There is no structure currently existing whereby individual investors could own — and trade — a private company. And it’s exceedingly unlikely that the SEC would allow such a structure. It would provide a blueprint for other — and potentially less reputable — companies to run an end-around against regulations designed to protect individual investors.
So there is a significant question as to whether investors can keep their shares. And a lot of Tesla shareholders would be very disappointed if they had to convert their shares at $420 or even higher.
What if Musk Isn’t Telling the Truth?
All told, particularly for uber-bullish Tesla shareholders, a buyout isn’t great news. But at this point, no buyout might be worse.
If Musk doesn’t have funding “secured,” as he wrote, that could constitute securities fraud. Legal arguments aside, it would only cast further doubt on the CEO’s credibility. Tesla already has a long list of broken promises. There’s the infamous “pedo” tweet. Should the buyout fall through, or even should Musk have to walk back his comments, Tesla has a real problem.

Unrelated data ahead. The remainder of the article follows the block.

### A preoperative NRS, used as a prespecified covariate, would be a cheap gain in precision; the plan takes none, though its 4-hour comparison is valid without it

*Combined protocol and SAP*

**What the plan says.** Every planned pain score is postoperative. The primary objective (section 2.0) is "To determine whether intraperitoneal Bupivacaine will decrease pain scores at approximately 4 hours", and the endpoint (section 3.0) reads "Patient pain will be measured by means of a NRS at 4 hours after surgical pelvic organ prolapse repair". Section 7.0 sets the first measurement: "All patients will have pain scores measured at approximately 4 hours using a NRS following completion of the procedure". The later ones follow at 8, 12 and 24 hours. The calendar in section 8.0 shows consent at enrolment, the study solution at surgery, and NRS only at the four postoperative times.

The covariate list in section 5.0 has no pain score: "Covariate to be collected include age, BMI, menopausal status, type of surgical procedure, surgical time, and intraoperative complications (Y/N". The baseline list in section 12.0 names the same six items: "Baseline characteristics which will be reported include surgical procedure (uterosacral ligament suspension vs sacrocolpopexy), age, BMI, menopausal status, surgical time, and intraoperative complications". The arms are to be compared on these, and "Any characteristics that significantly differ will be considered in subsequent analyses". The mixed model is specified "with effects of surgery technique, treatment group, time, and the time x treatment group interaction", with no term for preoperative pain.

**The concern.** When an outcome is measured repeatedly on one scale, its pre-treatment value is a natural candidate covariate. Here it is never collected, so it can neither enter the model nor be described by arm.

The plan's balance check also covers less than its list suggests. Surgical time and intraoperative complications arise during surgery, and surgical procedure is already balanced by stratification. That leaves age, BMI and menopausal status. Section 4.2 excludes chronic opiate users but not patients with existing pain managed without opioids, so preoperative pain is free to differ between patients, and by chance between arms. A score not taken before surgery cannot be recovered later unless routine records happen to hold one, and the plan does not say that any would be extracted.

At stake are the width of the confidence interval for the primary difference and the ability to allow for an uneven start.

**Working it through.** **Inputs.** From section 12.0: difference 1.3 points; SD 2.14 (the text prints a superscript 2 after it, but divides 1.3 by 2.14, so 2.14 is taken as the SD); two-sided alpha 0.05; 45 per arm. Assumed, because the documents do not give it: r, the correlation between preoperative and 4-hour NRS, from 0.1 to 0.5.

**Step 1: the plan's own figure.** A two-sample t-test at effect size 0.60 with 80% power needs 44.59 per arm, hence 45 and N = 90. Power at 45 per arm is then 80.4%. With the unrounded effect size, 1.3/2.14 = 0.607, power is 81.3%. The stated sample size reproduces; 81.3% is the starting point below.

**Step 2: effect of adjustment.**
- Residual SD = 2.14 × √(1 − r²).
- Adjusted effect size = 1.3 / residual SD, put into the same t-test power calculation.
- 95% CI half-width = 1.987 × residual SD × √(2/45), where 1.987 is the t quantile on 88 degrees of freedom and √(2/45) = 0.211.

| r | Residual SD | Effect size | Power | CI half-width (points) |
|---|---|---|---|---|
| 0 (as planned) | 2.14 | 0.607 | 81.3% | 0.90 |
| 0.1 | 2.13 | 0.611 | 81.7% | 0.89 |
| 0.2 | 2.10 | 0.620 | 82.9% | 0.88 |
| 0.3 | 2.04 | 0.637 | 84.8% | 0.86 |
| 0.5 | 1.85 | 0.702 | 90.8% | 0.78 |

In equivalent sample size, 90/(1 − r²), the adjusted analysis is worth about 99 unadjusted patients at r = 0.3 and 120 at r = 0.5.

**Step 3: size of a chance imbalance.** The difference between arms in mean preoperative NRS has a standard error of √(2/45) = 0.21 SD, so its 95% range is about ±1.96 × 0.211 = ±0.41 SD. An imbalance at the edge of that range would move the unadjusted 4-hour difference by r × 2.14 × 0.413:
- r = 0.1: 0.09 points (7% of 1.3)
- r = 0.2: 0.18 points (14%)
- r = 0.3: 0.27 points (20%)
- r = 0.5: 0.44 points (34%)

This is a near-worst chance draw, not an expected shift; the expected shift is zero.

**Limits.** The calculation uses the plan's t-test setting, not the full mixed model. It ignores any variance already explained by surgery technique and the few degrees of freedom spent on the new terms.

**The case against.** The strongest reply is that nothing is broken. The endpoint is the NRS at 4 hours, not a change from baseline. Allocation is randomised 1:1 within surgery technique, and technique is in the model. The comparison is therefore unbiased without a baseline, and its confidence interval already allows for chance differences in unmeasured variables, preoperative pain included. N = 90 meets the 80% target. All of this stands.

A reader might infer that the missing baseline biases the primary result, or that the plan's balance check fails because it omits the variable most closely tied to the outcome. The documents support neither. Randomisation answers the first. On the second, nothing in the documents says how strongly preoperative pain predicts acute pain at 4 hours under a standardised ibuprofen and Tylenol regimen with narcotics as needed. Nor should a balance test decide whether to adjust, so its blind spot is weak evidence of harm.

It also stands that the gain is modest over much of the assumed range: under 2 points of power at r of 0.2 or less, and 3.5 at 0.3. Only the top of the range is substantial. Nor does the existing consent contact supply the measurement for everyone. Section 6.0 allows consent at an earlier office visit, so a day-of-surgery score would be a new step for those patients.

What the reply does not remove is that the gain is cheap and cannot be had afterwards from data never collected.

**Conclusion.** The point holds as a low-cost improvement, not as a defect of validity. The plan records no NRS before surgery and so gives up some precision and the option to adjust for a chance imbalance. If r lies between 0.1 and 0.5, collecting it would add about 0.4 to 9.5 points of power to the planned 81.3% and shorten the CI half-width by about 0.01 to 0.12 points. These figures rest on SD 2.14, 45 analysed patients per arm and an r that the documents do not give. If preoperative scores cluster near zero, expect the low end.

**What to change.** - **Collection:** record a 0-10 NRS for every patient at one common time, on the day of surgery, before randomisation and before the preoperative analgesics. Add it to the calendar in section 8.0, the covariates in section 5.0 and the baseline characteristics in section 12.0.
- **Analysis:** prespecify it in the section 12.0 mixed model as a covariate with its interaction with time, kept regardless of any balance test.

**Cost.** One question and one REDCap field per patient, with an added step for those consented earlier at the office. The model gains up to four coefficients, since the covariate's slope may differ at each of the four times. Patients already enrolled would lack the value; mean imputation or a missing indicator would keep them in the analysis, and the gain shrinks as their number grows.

After all, this is a company that is supposed to — and needs to — create a manufacturing footprint unrivaled in the world. The plan from Musk is to build better cars at better margins than anyone else in history.
And yet the CEO can’t get off Twitter. He creates short-term targets like production of 5,000 cars per week by the end of Q2 and then blames short sellers for the quarterly earnings cycle.
Tesla the company, and Tesla shareholders, would be much better off if Musk simply got off Twitter and stopped worrying about the outside noise altogether. As long as Tesla is making progress, those errors will be forgiven.
But floating a buyout that never was going to happen? That won’t be. Not by shareholders, not by the market, and potentially not by regulators. From here, with Tesla stock at $371, individual investors are taking on that risk for what potentially could be a rather paltry reward if the buyout goes through.
As of this writing, Vince Martin has no positions in any securities mentioned.